What I love about being a nurse

July 25, 2019

Nursing shortages. Burnout. Technology overload. Oh my!

It can seem like so much of what we read and hear about a career in nursing dwells on the challenges that nurses and the health care industry face. But lost in all that doom and gloom is what is at the heart of why people choose a career in nursing. That is the immeasurable reward that comes with caring for others when they need it most. The deeply meaningful impact in helping patients lead healthy, happy lives.

At Capella University, the nursing faculty have experienced firsthand the impact nurses can make. Below, they share what they love most about being a nurse. 

Constance Hall, EdD, MSN, RN,faculty chair in the graduate nursing program

All my life I wanted to be a nurse. The inspiration came from my family, as my aunt Mary Lois was a nurse coordinator for a burn hospital in my town. As a little girl, on Sundays when we would gather at my grandma’s house, I remember hearing the many stories my aunt would tell about her being a nurse in a pediatric burn unit. I was mesmerized by her stories, her intelligence, and most of all her love and dedication to the profession. It took me two other careers, being a mother, and a wife, to realize that a dream of being a registered nurse was possible. So, after working for a couple of years in different hospitals as a unit secretary, ED tech, phlebotomist, and registrar for an emergency department, I enrolled in a nursing program.

After many struggles, including discrimination for being an African American, I persevered with a positive attitude and graduated with honors. It wasn’t always easy, but I would do it all over again if given the chance – even 25 plus years later.

Today, although I work in nursing education, I will never forget and will always cherish the smiles on my patients’ faces when they would see me coming on my second day of shifts. Their smiles and their trust in my care was the greatest support I could have gotten. Nursing is in my heart. I was truly meant to be a nurse and nursing educator.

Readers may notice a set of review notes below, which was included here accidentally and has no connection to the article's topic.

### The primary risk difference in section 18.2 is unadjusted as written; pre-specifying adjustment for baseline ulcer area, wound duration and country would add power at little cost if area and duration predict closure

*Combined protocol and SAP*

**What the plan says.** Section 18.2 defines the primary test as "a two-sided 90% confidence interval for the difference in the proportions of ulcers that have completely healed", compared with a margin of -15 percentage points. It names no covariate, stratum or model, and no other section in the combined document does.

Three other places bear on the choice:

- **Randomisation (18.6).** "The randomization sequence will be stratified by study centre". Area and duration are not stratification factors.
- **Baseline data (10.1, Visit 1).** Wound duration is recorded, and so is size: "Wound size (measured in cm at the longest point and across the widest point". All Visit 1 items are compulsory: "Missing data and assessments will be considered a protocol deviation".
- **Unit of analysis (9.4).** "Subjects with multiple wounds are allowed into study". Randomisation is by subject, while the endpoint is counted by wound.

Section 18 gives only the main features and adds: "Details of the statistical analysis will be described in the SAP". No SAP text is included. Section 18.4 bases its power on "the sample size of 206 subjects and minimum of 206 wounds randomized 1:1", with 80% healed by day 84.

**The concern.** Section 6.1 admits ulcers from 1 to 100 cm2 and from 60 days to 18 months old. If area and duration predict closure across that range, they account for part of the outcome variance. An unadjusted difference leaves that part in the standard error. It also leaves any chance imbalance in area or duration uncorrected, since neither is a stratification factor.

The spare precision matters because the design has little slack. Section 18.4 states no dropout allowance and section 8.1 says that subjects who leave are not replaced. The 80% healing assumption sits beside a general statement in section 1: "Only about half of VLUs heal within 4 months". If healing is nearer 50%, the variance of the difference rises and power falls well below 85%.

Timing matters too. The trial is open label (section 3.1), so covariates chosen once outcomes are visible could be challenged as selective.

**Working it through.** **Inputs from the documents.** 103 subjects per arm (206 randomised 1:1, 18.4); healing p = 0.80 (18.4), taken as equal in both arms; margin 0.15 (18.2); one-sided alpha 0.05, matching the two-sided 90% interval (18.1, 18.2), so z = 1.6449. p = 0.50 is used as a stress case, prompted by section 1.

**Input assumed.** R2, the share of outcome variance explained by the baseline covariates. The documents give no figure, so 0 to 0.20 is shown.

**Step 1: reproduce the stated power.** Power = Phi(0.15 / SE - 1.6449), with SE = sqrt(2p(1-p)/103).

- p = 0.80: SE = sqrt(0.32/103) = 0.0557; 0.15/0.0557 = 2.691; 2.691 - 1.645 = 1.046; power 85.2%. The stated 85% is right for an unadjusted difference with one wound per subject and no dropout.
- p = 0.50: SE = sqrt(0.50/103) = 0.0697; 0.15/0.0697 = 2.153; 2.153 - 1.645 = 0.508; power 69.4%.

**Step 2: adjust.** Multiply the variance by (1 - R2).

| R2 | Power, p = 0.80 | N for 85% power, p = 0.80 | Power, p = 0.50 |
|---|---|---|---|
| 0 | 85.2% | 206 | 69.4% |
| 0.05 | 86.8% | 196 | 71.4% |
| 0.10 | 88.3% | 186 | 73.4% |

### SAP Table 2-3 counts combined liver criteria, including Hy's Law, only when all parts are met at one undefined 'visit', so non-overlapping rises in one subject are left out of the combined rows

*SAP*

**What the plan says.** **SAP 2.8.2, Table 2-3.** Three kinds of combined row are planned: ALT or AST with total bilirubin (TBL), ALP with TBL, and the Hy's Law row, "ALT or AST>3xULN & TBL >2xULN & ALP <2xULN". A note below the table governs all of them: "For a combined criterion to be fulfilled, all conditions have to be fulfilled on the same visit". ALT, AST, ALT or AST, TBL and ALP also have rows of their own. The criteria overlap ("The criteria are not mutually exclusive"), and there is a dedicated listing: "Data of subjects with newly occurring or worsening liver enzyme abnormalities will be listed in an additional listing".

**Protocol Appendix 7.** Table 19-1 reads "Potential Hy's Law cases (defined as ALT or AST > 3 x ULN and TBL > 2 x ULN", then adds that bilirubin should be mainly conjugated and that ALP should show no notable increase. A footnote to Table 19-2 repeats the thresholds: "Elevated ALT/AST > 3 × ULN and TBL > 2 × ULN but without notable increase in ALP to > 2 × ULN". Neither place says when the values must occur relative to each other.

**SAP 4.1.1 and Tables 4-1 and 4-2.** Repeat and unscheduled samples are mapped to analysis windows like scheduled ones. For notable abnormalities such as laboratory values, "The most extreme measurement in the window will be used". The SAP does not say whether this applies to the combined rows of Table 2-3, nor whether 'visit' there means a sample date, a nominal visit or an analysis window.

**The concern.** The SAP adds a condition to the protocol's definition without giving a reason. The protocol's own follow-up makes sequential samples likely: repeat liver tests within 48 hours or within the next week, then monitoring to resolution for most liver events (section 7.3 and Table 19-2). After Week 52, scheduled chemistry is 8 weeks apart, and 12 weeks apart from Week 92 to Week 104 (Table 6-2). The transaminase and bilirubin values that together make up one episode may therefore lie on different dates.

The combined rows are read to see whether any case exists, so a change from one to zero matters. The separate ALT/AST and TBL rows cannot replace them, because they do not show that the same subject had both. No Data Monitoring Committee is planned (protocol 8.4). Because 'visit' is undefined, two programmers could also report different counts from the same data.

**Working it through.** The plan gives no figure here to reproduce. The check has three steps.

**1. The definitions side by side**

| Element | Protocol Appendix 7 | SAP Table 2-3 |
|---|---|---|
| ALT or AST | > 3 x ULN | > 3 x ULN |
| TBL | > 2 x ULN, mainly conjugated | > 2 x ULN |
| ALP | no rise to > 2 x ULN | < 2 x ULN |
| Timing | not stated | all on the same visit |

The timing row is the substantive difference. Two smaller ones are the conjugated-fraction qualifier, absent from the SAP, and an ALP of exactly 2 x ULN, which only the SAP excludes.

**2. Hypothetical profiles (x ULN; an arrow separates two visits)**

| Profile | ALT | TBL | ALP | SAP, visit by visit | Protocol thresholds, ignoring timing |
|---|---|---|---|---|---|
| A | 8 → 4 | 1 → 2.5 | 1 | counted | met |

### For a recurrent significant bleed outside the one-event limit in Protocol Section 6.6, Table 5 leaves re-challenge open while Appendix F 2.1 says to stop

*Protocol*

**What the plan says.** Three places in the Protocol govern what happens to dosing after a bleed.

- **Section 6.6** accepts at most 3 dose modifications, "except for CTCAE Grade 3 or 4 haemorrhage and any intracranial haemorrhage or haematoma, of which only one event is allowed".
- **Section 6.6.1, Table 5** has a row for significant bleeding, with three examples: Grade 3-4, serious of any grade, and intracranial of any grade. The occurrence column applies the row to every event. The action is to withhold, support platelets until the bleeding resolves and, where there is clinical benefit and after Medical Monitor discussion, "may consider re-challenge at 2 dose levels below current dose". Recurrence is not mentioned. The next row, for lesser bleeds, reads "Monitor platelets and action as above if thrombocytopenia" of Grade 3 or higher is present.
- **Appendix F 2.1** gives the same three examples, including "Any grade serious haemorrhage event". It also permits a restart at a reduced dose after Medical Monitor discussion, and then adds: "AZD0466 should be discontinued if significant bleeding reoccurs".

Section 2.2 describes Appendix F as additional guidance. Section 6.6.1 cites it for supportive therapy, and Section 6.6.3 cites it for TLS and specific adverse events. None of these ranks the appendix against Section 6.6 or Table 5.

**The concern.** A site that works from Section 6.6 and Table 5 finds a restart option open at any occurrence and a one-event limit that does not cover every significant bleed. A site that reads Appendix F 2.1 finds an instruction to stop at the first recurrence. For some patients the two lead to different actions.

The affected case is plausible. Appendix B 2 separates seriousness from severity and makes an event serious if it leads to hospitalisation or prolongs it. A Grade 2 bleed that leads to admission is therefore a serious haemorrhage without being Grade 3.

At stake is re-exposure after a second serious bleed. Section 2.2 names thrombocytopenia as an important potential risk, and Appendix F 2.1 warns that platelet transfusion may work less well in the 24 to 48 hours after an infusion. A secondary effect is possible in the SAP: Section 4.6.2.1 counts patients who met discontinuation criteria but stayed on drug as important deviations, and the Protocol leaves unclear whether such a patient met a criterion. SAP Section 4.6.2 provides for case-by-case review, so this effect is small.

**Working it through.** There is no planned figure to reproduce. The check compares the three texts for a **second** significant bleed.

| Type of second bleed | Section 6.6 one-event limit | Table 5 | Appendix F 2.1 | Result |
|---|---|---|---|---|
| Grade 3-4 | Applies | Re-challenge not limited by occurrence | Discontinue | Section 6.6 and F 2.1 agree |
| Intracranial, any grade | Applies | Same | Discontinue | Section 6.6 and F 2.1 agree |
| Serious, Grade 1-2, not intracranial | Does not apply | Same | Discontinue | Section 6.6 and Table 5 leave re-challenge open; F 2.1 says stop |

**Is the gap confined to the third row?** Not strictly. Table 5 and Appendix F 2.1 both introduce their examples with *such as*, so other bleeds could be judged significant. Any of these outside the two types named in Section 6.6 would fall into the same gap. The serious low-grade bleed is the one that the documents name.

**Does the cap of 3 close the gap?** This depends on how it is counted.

Lisa Kreeger, PhD, RN,chair of undergraduate nursing

When I was 17 years old, I left my beach life in California and moved to Chicago to start a career in theatre and music. My only steady income was playing the piano for opera students and the odd gig on the side. If that sounds painful, it was! 

One day I was walking along Fullerton Avenue having the kind of soul-searching crisis that one can only have at the age of 19. I stopped in my tracks in front of a big sign that read “Children’s Memorial Hospital” and thought, “I’m going in there right now, and I’m going to get a job.” And I did – as a typist in the radiology department. It only took a few weeks for me to realize that I wanted to become a part of the world of health care as a nurse. In many ways it was familiar to me because it operated like an orchestra. Within a few months, I was pursuing my BSN and I’ve never looked back.

What I’ve learned since then is that nursing is not a job. It’s a career. Even more than that – nursing credentials open the door to multiple careers. I’ve worked as a clinical nurse, as a quality leader in hospitals, in insurance plans, as a management consultant both in the United States and internationally, and now as an academic leader at Capella.

Occasionally a person will ask me, “Why aren’t you a nurse anymore?” My response is always, “But I am a nurse now.” I will always be a nurse, even if I’m not caring for a patient at the bedside. Nursing is in my DNA.

Susan R. Nohelty, PhD, MSN, RN, associate academic director of Faculty Initiatives/Learner Success

Ever since I was very young, I knew I wanted to be a nurse. Of course, being so young, you don’t know exactly why you want it. Then life happens. You go through the loss of family members, you endure an illness yourself, and you watch loved ones die from cancer or heart disease. All of a sudden, your desire for being a nurse comes into perspective and you experience the epiphany: you want to help people in their time of extreme need.